Today we are pleased to share a contributor column from Terry Ryan, CEO of the Boise-based education nonprofit Bluum and Board Chair of the Idaho Charter School Network.
I provide a bio for Terry below.
Terry Ryan is CEO of the Boise-based education nonprofit Bluum and Board Chair of the Idaho Charter School Network. Ryan is responsible for leading Idaho’s effort to double the number of students in Idaho high-performing public charter schools. Ryan leads Idaho’s federal Charter School Program (CSP) grant of $22 million. Ryan was Vice-President for Ohio Programs and Policy at the Thomas B. Fordham Institute/Foundation from 2001 to 2013. He began his career in education as a teacher in Poland and worked with the Polish Ministry of Education and the Foundation for Education for Democracy on education policy and civic education. In the 1990s, he served as research director for the UK-based 21st Century Learning Initiative. Ryan served on Idaho Governor Brad Little’s “Our Kids, Idaho’s Future” education task force. He is a member of the National Alliance for Public Charter Schools Policy Advisory Council. He served as a Commissioner for the CAEP Commission on Standards and Performance. Ryan was a research fellow at the Hoover Institution and was a 2008 Aspen Institute/Pahara Fellow.
Review of Choice Out West – Lessons and Challenges from Idaho, Colorado, and New Mexico
Colorado has long been a national leader in charter schooling and innovation in education more generally. The Centennial State was the third state in the nation to pass charter school legislation when it passed its law in 1993. The state’s charter law is perennially one of the top rated in the country by the National Alliance for Public Charter Schools. The state innovated further in 2009 when it experimented with granting some district-run schools a taste of charter school autonomy by allowing them to become innovation schools. Denver was an early adopter of the notion of a portfolio school district, and the some of the nation’s earliest and most rigorous teacher pay-for-performance efforts occurred in Denver and the Harrison School District in Colorado Springs.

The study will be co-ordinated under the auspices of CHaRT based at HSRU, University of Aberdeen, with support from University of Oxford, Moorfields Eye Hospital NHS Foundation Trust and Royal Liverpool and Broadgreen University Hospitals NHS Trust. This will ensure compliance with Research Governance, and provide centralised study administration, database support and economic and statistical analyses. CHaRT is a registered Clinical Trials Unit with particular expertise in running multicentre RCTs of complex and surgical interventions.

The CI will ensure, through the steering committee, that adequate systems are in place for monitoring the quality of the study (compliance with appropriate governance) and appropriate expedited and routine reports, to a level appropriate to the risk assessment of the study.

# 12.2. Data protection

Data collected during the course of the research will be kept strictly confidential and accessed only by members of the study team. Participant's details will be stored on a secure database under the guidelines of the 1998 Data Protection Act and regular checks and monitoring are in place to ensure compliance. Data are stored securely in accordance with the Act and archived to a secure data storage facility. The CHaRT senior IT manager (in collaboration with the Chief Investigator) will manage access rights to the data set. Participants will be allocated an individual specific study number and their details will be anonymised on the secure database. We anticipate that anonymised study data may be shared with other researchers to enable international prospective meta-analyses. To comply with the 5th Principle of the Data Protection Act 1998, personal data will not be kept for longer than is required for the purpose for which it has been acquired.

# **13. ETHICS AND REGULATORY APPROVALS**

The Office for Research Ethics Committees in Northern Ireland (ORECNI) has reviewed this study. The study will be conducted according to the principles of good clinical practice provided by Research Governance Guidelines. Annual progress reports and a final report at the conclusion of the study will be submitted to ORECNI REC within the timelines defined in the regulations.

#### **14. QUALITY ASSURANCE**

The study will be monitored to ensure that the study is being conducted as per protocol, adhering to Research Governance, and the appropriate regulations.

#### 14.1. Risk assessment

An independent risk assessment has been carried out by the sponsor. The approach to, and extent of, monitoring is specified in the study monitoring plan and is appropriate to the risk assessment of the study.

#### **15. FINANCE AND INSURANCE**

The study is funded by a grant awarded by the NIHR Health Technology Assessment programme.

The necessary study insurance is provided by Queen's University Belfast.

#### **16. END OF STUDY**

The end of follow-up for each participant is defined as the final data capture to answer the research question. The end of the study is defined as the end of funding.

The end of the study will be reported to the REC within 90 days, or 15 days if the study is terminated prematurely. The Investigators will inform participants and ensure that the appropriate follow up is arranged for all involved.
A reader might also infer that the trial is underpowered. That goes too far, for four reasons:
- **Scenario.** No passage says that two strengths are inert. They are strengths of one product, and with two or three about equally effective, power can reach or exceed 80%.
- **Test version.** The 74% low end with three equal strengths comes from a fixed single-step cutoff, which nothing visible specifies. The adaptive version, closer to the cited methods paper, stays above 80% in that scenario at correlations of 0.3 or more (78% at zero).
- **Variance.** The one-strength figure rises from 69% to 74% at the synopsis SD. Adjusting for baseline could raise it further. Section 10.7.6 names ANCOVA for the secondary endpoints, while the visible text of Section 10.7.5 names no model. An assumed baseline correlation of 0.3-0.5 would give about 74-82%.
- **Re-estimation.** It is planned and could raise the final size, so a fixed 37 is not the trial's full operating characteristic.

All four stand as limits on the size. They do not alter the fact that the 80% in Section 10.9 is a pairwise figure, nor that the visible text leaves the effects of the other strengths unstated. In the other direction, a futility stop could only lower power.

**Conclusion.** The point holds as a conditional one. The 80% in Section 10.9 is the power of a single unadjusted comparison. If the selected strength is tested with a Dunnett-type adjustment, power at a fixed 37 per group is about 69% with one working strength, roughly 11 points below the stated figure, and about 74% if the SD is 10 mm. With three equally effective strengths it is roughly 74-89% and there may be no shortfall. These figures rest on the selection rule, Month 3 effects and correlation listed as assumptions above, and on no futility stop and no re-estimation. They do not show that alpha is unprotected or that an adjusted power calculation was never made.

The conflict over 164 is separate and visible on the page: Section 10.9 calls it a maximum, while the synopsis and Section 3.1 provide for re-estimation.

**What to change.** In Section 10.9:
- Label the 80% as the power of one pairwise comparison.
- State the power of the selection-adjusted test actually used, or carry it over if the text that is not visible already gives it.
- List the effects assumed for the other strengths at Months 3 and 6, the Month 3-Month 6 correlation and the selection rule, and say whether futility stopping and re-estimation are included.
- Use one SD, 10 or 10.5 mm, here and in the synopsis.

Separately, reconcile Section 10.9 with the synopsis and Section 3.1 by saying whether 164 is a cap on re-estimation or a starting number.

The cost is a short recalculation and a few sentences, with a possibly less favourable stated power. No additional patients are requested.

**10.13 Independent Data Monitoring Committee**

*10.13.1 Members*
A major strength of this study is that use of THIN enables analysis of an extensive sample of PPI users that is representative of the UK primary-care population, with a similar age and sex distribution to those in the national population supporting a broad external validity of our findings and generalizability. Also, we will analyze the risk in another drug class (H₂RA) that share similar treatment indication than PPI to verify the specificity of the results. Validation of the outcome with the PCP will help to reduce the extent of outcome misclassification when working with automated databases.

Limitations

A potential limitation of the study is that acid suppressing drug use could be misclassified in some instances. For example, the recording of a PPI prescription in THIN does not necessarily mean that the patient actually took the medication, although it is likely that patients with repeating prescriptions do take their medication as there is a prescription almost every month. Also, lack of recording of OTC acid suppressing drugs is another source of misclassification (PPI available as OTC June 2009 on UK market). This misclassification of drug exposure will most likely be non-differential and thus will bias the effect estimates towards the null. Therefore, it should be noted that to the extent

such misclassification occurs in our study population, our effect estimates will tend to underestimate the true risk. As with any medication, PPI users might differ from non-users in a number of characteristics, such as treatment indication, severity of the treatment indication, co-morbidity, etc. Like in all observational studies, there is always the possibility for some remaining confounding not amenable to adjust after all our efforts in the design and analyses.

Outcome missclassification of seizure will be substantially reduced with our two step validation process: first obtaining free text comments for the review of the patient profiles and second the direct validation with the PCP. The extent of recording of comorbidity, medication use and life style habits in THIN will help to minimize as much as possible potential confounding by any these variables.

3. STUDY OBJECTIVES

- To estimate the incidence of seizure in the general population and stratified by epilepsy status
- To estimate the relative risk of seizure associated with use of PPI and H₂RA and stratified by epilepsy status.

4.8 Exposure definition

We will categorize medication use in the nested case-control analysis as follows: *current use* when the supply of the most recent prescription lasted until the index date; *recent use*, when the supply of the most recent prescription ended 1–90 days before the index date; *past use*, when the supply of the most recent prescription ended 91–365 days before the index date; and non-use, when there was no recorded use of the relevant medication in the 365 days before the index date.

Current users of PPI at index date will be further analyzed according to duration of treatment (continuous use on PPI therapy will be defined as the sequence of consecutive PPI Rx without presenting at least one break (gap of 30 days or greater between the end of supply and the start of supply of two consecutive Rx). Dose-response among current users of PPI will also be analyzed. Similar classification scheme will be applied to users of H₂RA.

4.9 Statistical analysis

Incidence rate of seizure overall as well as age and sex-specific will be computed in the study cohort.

During my time in Ohio (2001-2013) with the Thomas B. Fordham Institute we would often look to Colorado for ideas and approaches that could improve opportunities for students in the Buckeye State. For example, efforts to create portfolio school districts played out in districts like Cleveland, Columbus, and Reynoldsburg. Colorado was also an early adapter in developing a student growth model for measuring student performance as opposed to just looking at student proficiency. For years, Colorado has been a national beacon of innovation in the relentless struggle to improve K-12 education.
In contrast, for much of this same time Colorado’s Mountain West neighbors Idaho and New Mexico have largely been afterthoughts in the national conversations around charter schools and school improvement efforts more generally. Both Idaho and New Mexico have had charter laws on the books since the 1990s. But, just as recently as 2013, the National Alliance for Public Charter Schools ranked Idaho’s charter school law as #32. New Mexico, meanwhile, worked overtime to limit both the number and autonomy of its public charter schools over the years.